For some, taking part in violent acts was a rite of passage. It was for me. I was badly beaten, but my status in the movement rose as a result of my beating at the hands of the police. It was a kind of red badge of courage. But beatings at the hands of the police eventually led me to stop rioting in the streets. One New York police officer -- a veteran of the war in Vietnam -- said to me as he beat me over the head, "If you want war we'll give you war." Clearly, the police had more weapons and far more guns than the protesters. In most battles, it was clear that the police would win. Still, one of the main lessons of this period was that a small country, namely Vietnam, using guerrilla tactics, and with political and economic support from around the world, could defeat the United States, the nation with more bombs than any other and capable of carrying out more acts of violence, perhaps than any other.
A memorable moment during this time period was a discussion I had with the popular antiwar folk singer, Phil Ochs, who cringed when he heard the abuse of language by protesters and radicals. From his perspective, the callous, cold language they used tainted and corrupted them. I was a Maoist for a part of this period and like many American Maoists, borrowed the language of The Little Red Book. An older, wiser relative explained that violence injured both the "perpetrators" and the "victims." The person holding the whip and doing the whipping was as dehumanized, she argued, as the person who received the lashing.
Chapter Four: 1975-1985
For a time, it seemed that the United States wasn't going to go to war again against another nation and that was cause for celebration. It had been beaten on the battlefield and it knew it. Then, Ronald Reagan was elected president, the Cold War revived, and US troops invaded other countries. Violence was back with a bang. Now, there were newer more effective weapons of mass destruction. I protested -- but quietly. I held placards, marched, and sang songs -- and wasn't arrested. I returned to teaching after a long absence and taught classes about American movies. I was drawn to violent Hollywood pictures and developed an attachment to violent heroes. Usually, the hero with a gun -- often the private eye and detective -- was the victim of violence, sometime from the criminals and sometimes from the police. But he also used guns when he had to -- and when all else failed. Film noir offered a code of violence and turned the shedding of human blood into an art form. The violence around me in my part of California often stemmed from confrontations between the police and marijuana growers and dealers. In 1980, I wrote the story for a movie about cops and growers, sold it to a Hollywood producer, though it wasn't made until 1996 when violence in the drug world was an epidemic.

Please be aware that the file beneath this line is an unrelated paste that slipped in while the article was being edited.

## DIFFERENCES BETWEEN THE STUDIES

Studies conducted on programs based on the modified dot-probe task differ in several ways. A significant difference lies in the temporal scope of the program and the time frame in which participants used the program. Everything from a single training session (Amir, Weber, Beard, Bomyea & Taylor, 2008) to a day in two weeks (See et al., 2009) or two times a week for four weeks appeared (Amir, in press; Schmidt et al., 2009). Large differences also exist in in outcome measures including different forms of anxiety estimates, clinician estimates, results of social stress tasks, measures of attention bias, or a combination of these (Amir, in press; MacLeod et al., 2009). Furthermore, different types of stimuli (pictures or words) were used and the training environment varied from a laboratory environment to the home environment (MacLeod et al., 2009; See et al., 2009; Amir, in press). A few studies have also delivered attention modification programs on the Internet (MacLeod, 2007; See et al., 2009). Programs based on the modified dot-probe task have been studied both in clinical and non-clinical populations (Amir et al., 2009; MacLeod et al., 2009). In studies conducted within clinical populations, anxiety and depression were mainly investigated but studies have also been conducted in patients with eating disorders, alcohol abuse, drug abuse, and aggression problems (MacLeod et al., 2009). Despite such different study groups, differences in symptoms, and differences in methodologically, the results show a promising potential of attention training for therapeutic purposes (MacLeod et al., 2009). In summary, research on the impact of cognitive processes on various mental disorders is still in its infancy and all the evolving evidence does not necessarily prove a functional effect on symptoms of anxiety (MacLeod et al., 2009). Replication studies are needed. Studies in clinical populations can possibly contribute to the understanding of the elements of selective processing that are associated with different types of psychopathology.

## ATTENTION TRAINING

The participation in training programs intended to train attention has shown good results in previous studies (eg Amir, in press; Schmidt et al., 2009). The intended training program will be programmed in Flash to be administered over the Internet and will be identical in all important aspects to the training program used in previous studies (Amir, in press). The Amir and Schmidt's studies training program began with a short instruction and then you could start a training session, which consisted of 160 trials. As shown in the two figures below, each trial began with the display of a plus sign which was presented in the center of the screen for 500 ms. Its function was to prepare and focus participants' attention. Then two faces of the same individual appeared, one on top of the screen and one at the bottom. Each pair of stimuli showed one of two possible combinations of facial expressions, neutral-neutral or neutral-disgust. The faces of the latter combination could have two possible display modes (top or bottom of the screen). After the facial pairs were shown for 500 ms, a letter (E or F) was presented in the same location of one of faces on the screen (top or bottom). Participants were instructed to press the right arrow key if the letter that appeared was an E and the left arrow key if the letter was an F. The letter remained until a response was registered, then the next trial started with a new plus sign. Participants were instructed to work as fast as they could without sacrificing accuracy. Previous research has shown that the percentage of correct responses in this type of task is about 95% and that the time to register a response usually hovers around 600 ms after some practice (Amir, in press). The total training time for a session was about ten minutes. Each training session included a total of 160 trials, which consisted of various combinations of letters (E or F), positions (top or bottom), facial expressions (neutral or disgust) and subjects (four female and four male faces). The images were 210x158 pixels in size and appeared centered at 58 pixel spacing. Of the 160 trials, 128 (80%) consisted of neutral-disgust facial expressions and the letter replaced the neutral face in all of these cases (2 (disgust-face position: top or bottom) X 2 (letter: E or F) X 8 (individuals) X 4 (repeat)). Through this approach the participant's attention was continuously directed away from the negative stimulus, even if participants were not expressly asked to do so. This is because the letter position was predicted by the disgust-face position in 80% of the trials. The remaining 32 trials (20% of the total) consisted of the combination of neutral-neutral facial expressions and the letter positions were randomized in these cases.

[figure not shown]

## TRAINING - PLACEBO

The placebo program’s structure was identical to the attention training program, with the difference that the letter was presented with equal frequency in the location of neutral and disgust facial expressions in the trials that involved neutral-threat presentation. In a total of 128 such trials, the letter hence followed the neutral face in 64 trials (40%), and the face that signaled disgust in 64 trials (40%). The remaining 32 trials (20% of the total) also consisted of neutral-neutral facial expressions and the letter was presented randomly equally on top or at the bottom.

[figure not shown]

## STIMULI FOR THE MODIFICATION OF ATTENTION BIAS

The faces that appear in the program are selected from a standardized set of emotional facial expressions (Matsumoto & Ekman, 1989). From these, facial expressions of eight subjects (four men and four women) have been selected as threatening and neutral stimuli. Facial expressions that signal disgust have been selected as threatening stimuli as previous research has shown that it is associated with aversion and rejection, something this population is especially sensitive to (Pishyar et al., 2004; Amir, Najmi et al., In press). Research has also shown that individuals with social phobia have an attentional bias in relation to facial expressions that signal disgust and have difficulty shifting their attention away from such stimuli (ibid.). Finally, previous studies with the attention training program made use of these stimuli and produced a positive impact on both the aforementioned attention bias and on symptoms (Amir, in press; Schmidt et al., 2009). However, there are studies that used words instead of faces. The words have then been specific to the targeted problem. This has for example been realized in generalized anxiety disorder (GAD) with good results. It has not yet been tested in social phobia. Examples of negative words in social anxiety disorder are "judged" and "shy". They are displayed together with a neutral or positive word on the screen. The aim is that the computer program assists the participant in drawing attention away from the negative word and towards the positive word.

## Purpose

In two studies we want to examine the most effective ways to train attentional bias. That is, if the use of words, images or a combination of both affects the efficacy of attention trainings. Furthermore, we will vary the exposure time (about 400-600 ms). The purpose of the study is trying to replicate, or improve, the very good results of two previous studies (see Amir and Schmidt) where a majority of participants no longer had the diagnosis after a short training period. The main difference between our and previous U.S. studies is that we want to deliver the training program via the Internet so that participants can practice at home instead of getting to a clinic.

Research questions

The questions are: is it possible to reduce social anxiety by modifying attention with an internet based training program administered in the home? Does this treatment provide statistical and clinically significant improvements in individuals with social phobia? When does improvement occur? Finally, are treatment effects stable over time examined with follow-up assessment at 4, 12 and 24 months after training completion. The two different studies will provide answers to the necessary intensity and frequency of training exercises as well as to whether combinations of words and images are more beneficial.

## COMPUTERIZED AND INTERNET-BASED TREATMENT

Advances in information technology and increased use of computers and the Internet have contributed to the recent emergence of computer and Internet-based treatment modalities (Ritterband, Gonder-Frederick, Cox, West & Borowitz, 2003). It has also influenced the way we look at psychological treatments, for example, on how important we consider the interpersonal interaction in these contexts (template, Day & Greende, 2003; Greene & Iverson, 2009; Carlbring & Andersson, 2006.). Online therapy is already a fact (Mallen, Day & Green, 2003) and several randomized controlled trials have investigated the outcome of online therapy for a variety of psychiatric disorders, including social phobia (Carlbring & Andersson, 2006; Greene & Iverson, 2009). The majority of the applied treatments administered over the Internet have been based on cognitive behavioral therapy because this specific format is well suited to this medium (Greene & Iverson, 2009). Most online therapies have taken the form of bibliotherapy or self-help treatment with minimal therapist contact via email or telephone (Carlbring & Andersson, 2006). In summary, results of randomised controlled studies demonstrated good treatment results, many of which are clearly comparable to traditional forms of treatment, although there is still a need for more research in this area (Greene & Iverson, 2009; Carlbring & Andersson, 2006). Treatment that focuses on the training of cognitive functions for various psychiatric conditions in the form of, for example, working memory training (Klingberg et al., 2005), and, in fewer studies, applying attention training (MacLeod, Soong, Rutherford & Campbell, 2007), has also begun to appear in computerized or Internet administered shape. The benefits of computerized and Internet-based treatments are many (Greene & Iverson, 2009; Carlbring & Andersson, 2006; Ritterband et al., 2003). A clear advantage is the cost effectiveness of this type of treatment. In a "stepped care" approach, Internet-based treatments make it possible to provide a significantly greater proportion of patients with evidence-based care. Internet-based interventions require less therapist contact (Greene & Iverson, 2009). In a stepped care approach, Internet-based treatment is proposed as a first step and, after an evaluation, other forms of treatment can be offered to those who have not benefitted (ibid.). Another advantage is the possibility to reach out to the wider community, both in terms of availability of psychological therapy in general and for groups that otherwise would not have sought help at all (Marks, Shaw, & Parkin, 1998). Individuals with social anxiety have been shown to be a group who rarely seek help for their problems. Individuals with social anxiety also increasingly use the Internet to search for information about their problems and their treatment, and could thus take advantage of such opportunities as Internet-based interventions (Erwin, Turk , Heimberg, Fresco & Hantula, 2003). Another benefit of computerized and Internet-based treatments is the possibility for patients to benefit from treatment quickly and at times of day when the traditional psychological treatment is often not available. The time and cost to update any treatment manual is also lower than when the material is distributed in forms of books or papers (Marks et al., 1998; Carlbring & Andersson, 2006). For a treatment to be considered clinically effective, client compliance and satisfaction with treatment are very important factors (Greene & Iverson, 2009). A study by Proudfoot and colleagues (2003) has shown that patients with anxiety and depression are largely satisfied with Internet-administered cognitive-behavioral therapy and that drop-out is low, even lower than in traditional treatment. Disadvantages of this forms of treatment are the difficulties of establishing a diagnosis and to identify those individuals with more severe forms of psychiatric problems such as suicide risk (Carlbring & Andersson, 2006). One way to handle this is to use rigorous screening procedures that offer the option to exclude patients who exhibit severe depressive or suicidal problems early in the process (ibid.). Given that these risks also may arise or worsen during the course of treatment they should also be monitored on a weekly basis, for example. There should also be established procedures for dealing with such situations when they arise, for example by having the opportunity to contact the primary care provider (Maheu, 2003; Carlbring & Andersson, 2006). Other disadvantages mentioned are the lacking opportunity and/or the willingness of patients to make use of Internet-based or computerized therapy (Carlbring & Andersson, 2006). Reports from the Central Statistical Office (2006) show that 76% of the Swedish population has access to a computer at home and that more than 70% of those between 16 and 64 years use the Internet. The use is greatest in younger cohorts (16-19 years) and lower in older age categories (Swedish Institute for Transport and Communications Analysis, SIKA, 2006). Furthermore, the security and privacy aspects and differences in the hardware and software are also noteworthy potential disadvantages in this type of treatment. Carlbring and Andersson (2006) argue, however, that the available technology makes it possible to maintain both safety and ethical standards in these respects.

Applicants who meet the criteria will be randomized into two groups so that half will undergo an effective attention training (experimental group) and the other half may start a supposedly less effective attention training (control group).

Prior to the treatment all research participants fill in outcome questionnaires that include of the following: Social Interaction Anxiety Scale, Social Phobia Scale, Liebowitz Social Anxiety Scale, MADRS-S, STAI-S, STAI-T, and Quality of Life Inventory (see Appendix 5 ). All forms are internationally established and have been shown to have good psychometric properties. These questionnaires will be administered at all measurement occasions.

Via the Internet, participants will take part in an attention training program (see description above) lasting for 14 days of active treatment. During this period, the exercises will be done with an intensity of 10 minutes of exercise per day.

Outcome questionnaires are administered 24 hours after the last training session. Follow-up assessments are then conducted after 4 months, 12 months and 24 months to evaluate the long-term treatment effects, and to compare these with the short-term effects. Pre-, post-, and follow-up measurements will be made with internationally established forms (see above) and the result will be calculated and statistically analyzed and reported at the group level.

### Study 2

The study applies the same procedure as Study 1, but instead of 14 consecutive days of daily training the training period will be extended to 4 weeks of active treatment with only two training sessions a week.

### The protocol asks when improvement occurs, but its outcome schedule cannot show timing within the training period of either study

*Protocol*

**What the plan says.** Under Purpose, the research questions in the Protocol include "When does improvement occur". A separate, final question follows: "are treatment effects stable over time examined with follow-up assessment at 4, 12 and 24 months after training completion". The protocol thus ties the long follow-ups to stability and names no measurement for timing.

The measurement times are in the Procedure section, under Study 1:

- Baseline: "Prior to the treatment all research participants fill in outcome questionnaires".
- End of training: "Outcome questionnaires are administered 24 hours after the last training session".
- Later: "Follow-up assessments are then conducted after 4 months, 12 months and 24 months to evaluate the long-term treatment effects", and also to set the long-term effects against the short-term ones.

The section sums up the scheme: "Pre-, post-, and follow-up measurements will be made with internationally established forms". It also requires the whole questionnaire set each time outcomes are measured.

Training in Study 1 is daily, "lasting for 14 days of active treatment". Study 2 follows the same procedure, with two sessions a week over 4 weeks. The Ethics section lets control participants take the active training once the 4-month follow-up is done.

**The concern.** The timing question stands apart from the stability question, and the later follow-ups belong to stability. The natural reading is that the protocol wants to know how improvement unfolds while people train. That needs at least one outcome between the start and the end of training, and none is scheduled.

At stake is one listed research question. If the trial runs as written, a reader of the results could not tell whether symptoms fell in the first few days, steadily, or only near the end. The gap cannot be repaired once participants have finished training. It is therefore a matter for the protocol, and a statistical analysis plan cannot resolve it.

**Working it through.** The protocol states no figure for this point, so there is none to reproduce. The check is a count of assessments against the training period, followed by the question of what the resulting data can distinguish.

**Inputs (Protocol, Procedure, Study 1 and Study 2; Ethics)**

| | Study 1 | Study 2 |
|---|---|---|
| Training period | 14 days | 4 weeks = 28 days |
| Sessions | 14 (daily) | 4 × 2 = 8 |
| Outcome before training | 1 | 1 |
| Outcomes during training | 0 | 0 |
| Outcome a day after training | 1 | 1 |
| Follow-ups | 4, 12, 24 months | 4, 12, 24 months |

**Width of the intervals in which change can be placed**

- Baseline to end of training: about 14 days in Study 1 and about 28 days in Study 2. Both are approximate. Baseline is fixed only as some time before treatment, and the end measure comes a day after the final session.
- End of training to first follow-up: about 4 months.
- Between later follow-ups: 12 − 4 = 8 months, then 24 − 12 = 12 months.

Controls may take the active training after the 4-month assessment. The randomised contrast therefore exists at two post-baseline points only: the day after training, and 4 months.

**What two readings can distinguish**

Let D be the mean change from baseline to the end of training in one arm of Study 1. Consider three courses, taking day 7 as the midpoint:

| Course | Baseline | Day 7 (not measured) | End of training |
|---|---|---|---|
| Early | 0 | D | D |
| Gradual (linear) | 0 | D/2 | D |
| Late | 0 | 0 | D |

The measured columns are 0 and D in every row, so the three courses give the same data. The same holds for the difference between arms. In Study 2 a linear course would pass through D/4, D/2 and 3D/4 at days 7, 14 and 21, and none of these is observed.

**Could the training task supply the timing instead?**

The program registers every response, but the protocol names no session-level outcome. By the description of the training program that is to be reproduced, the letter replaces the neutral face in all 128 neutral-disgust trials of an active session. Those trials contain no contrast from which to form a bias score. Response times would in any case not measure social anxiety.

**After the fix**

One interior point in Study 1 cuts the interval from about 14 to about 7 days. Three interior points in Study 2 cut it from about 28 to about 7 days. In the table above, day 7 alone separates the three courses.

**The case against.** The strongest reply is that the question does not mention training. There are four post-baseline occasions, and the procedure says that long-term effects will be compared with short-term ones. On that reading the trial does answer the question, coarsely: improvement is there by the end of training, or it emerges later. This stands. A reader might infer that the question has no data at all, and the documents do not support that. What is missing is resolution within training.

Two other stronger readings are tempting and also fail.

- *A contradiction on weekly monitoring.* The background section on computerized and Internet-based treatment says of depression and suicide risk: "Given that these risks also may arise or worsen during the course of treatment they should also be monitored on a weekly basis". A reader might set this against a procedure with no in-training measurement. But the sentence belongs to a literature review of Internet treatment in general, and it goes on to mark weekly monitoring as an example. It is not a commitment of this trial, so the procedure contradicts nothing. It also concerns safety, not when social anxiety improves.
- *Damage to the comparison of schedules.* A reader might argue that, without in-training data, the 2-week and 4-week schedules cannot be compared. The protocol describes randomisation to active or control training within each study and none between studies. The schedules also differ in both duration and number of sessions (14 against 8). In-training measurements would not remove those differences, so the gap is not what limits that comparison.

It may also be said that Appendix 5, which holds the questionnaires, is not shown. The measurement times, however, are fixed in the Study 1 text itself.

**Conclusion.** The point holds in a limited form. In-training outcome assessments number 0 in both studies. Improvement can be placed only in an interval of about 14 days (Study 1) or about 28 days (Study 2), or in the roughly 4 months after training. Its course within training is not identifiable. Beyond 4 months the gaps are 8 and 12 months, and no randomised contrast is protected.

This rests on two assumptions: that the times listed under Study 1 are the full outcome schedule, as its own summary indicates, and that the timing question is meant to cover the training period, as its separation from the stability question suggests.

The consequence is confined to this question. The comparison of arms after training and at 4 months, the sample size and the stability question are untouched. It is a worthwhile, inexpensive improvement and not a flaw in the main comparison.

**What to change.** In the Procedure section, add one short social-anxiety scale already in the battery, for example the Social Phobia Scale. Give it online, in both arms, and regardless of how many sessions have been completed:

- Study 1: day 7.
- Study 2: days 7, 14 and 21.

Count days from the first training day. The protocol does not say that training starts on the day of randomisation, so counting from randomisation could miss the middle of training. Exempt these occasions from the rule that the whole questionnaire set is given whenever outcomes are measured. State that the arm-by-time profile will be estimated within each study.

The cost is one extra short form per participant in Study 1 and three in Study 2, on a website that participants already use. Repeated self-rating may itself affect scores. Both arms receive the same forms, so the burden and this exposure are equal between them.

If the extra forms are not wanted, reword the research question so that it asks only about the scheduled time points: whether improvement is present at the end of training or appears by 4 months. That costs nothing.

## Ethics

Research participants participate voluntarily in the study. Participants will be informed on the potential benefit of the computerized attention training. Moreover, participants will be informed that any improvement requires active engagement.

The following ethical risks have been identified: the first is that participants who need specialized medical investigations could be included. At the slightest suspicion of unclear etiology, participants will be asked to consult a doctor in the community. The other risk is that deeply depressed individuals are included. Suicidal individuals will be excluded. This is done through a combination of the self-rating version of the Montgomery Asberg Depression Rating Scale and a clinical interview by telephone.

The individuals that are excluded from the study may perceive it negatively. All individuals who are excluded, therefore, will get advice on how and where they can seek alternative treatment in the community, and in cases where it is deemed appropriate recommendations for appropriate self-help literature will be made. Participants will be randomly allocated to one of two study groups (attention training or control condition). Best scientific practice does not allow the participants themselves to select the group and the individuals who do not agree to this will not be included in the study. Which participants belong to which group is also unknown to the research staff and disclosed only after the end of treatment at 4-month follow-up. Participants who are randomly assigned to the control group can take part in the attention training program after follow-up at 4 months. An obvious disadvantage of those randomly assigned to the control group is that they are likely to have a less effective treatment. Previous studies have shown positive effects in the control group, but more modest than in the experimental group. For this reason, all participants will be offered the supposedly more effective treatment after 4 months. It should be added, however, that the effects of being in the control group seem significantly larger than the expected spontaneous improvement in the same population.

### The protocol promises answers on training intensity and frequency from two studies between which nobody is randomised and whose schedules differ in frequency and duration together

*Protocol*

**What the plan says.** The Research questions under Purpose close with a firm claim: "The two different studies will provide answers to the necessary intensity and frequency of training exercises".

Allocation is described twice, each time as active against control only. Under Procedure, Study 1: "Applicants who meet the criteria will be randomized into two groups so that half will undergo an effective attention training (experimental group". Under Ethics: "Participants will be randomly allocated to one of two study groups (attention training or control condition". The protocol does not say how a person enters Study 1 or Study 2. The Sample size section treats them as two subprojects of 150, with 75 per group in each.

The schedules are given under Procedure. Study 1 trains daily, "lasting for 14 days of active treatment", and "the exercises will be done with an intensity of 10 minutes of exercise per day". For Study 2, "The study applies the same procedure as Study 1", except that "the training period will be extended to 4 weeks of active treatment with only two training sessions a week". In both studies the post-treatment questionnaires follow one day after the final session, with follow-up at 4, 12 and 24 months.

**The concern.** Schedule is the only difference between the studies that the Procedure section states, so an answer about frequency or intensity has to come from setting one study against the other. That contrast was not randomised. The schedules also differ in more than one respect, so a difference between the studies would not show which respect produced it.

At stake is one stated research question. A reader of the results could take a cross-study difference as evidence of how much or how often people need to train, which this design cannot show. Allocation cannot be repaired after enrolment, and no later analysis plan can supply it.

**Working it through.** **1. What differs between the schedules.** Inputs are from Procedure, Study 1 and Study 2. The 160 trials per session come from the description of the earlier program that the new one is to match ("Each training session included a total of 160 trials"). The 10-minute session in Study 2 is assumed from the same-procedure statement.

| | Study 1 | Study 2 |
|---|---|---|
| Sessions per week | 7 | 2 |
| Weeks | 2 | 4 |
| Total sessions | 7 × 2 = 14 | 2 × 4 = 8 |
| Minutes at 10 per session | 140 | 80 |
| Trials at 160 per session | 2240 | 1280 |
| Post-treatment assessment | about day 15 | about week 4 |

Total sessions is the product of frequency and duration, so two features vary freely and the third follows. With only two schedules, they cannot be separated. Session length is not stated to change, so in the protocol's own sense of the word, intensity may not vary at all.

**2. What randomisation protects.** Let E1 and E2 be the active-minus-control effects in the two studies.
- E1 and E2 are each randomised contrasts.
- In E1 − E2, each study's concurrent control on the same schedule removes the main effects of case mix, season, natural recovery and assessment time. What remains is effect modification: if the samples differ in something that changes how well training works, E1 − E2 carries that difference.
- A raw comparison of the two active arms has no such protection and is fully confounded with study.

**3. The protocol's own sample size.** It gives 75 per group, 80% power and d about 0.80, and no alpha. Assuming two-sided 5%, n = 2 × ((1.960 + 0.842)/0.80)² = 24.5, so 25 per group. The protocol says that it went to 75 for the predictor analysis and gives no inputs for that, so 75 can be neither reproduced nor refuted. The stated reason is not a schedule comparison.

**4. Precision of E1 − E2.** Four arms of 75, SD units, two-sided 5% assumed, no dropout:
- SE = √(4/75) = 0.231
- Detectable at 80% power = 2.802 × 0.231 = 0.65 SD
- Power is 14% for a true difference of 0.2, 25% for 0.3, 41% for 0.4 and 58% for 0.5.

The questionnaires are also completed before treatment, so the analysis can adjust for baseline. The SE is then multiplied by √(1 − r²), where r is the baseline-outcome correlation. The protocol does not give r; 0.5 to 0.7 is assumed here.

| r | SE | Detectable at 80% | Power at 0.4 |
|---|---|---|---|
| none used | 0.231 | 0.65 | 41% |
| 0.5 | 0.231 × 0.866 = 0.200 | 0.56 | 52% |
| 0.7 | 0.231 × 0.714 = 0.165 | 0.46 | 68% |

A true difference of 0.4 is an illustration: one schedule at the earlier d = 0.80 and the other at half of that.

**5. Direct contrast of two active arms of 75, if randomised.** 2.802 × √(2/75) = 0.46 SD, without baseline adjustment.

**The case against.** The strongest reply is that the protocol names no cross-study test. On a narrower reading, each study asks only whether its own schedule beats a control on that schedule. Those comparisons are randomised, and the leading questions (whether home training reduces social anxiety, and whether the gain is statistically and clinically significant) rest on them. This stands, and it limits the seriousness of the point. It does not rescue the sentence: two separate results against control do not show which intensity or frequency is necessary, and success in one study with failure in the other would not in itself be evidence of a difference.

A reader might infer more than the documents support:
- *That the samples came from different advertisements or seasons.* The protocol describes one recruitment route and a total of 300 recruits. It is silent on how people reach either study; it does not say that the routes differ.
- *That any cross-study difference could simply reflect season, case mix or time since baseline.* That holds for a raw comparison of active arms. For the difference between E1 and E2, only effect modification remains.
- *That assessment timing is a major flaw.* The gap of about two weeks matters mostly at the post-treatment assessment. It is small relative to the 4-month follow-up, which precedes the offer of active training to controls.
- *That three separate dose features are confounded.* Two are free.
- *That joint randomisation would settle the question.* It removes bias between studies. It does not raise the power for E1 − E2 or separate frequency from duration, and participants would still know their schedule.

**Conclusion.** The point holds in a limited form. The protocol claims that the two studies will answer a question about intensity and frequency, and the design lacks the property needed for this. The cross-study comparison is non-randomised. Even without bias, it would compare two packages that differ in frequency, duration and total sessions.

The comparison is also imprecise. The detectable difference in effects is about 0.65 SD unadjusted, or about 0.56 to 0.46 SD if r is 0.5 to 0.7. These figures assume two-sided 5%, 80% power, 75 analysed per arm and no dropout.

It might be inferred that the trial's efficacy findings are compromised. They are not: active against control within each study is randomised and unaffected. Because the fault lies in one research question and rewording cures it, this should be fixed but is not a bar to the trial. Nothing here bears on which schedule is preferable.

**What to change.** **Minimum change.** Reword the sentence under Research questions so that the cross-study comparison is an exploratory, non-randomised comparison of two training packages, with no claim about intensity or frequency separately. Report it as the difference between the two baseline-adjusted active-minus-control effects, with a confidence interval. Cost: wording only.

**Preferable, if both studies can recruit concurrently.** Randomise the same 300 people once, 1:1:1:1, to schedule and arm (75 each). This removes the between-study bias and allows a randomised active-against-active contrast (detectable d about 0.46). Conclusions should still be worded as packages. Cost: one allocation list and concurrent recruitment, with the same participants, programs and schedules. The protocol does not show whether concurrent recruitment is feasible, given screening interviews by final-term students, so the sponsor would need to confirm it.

Chapter Five: 1986-1996
On the set of the marijuana movie, Homegrown, the star Billy Bob Thornton changed the script, injecting the word "fuck" into almost all of the scenes and thereby heightening the sense of violence. He also fired a machine gun whenever he wanted, often into the underbrush simply for the pleasure it gave him. In 1990, I traveled from coast to coast visiting friends from the 1960s, all of them former activists, many of them arrested and jailed for taking part in riots. They had settled down, literally and figuratively. They weren't making bombs but babies. They'd gone back to work, bought houses, became homemakers. Most of them insisted that they were true to their sixties ideals and still wanted a world of equality and justice, but few of them rioted in the streets or were arrested.
Like the radicals from the 1930s, they seemed to have made their peace with the system. I wrote about the sixties, revisited the era in books and articles, and tended to identify with protesters who'd created symbolic acts of violence, not actual violence. Twenty years after the end of the war there, I visited Vietnam and came away feeling that no one wins a war, least of all a modern war, a twentieth-century war. I met survivors of the war against the French and young men in their late teens and early twenties, but almost no men who belonged to my own generation. Most of them had died in the war against the United States. I remember, in Hanoi, going to see an action movie with a group of Vietnamese. The film starred Arnold Schwarzenegger. Bridges and buildings were blown up. My newly-found Vietnamese friends were naïve about movies and movie making; I had to explain that no actually bridges and buildings had been blown up. Special effects had been used. From the vantage point of Vietnam, American culture seemed like one of the most violent cultures in the world and it was exported all over the world.
Chapter Six: 1997-2007